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I just switched back from pellets to fresh step myself. I was using pine pellets for about 2 months. Scooping it was difficult and sometimes I found it easier to use a 2 scoop tongs type approach. Delilah didn't always bury her solids with the pine. Plus I just didn't seem to see as many clumps. Sometimes one or 2 giant ones, and then whatever clumped in the disintegrated pine at the bottom. The last straw was coming home from work (started back on campus teaching) and noticing a smell.


Someone suggested the side by side method so I did that as well. Delilah gravitated right to the clay. The one I picked up had a larger granule but when I scoop the solids are buried and she has 4 or 5 tinkle balls, so I'm sure she's drinking and going like she was when I adopted her.
 

klunick

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I just switched back from pellets to fresh step myself. I was using pine pellets for about 2 months. Scooping it was difficult and sometimes I found it easier to use a 2 scoop tongs type approach. Delilah didn't always bury her solids with the pine. Plus I just didn't seem to see as many clumps. Sometimes one or 2 giant ones, and then whatever clumped in the disintegrated pine at the bottom. The last straw was coming home from work (started back on campus teaching) and noticing a smell.


Someone suggested the side by side method so I did that as well. Delilah gravitated right to the clay. The one I picked up had a larger granule but when I scoop the solids are buried and she has 4 or 5 tinkle balls, so I'm sure she's drinking and going like she was when I adopted her.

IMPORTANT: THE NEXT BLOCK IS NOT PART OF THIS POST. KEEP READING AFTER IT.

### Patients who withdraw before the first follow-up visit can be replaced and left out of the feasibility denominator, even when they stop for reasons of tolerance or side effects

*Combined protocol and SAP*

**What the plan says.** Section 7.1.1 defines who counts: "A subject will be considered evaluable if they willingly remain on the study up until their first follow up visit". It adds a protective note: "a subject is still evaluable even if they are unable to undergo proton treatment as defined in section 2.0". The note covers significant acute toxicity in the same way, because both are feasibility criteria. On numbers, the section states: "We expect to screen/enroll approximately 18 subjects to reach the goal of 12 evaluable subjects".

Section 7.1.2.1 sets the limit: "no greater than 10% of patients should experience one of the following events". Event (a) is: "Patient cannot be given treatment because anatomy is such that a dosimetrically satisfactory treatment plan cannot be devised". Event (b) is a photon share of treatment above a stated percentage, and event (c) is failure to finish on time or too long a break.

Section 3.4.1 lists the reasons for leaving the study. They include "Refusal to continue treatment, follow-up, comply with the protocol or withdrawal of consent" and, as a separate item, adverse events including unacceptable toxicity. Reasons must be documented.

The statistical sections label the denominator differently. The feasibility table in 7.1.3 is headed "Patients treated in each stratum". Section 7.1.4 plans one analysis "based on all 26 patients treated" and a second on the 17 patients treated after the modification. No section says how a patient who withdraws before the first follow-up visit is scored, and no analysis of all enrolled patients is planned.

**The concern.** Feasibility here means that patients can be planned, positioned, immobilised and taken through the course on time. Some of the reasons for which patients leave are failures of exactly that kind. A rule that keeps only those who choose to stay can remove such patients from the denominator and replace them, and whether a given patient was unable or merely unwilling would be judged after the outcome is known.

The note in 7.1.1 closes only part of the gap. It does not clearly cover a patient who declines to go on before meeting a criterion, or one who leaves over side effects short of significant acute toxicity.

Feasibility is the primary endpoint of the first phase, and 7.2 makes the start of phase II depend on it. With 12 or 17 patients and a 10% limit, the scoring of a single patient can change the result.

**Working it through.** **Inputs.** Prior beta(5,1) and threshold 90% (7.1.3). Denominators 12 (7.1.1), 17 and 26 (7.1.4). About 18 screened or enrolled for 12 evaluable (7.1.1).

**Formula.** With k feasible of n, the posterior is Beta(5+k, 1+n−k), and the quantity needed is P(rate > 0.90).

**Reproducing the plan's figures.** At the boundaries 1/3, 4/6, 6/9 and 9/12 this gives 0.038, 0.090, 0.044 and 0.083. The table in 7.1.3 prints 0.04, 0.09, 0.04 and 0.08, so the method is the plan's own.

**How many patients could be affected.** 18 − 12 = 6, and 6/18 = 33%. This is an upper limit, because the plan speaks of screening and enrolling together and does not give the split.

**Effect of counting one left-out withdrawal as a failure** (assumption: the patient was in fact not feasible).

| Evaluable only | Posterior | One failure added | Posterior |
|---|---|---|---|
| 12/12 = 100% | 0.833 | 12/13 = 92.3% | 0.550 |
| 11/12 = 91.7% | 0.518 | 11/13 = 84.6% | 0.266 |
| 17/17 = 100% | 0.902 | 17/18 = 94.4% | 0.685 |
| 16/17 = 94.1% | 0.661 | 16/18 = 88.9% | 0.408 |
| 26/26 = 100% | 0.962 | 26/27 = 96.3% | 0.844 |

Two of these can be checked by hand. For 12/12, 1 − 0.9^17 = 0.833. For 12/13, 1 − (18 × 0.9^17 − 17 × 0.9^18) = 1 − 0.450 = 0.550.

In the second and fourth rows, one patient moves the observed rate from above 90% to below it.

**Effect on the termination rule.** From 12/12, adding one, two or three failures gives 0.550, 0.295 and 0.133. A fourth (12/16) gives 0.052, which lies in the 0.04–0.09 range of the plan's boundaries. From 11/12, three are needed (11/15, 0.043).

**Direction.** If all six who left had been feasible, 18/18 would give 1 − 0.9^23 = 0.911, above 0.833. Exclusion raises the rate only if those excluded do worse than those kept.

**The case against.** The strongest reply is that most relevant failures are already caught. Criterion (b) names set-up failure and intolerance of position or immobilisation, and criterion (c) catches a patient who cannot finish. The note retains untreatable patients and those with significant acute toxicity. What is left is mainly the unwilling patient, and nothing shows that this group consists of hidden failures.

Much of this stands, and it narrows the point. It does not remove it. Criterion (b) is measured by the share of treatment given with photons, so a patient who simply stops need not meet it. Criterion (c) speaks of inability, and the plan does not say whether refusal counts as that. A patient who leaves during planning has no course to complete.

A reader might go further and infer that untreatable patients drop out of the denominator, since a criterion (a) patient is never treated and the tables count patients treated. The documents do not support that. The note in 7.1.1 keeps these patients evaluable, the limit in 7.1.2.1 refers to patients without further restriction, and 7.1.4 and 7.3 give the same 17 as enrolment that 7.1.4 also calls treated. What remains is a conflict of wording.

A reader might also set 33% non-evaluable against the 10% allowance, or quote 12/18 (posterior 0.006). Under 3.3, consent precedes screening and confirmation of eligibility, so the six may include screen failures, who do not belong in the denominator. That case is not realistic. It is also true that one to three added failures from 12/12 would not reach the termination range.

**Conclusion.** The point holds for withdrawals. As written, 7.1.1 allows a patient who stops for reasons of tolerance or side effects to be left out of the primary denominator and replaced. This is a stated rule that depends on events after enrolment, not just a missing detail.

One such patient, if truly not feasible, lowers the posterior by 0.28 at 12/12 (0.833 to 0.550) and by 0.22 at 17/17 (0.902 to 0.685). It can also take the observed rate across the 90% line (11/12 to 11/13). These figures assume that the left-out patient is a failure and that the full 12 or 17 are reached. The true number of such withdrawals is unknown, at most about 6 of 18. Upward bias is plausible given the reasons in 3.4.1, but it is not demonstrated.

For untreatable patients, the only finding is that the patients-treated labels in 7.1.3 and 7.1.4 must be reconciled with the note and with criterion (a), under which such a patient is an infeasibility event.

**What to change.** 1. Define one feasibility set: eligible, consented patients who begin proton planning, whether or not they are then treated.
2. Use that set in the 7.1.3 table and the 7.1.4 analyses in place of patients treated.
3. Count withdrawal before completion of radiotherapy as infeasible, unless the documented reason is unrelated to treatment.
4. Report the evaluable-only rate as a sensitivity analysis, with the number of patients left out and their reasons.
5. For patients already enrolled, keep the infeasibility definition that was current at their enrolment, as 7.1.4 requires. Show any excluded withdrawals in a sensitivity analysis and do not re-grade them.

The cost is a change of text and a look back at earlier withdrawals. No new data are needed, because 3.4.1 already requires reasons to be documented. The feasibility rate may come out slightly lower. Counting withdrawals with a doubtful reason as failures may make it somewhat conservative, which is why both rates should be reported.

:lol: Tinkle balls :lol:
 

tarasgirl06

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I adopted my Rescue 9-month-old cat, back in February. The person at the adoption agency told me that the cat was using Pine Pellets for the litter, so when I got home, I checked YouTube videos on Pine Pellets and started using them. All went well for a couple of months until I went into the hospital for Covid.My daughters came to my Condo every day, and one of my daughters said that my cat had pooped outside the litter box, which she had never done. I attributed that to the fact that I wasn't around. Upon returning from the hospital weeks later, I discovered that my cat was not covering her poop in the litter box anymore, and about every 4-5 days she would poop right next to the litter box. This went on for a few weeks and didn't seem to be resolving itself.

What got my attention, is the fact that she made zero attempts to cover her poop with the pine pellets. She covered her pee, with no problem in the pine pellet litter boxes ( I have 2 boxes), but never the poop. I started thinking that maybe she didn't like trying to cover the poop with pine pellets. I got a 3rd litter box and filled it with Arm and Hammer Clump and Seal, and set it right next to one of her other litter boxes. She immediately started using the Clump and Seal box, totally ignoring the Pine Pellet boxes. Whenever she pooped in the Clump and Seal box, the poop was totally covered up and buried. Since then, no more problems with pooping outside the box. She just doesn''t like the Pine pellits for burying poop. .

I suspect that the adoption agency used Pine Pellets for the economy of it, but my cat was probably on a clay type litter prior to that.